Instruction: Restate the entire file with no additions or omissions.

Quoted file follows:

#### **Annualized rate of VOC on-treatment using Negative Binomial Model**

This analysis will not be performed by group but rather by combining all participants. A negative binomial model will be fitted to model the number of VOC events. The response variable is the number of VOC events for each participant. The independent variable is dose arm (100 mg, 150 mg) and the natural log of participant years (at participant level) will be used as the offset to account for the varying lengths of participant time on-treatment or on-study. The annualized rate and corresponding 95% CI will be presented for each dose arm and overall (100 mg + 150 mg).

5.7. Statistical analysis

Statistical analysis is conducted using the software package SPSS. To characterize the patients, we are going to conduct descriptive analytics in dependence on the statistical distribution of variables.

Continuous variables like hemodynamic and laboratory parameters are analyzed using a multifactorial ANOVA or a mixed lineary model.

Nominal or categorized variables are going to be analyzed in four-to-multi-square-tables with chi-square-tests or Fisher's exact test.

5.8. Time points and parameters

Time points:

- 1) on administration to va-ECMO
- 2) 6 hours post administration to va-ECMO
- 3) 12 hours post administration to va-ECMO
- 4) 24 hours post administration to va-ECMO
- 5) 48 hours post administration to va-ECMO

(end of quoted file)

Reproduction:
#### **Annualized rate of VOC on-treatment using Negative Binomial Model**

This analysis will not be performed by group but rather by combining all participants. A negative binomial model will be fitted to model the number of VOC events. The response variable is the number of VOC events for each participant. The independent variable is dose arm (100 mg, 150 mg) and the natural log of participant years (at participant level) will be used as the offset to account for the varying lengths of participant time on-treatment or on-study. The annualized rate and corresponding 95% CI will be presented for each dose arm and overall (100 mg + 150 mg).

5.7. Statistical analysis

Statistical analysis is conducted using the software package SPSS. To characterize the patients, we are going to conduct descriptive analytics in dependence on the statistical distribution of variables.

Continuous variables like hemodynamic and laboratory parameters are analyzed using a multifactorial ANOVA or a mixed lineary model.

Nominal or categorized variables are going to be analyzed in four-to-multi-square-tables with chi-square-tests or Fisher's exact test.

5.8. Time points and parameters

Time points:

- 1) on administration to va-ECMO
- 2) 6 hours post administration to va-ECMO
- 3) 12 hours post administration to va-ECMO
- 4) 24 hours post administration to va-ECMO
- 5) 48 hours post administration to va-ECMO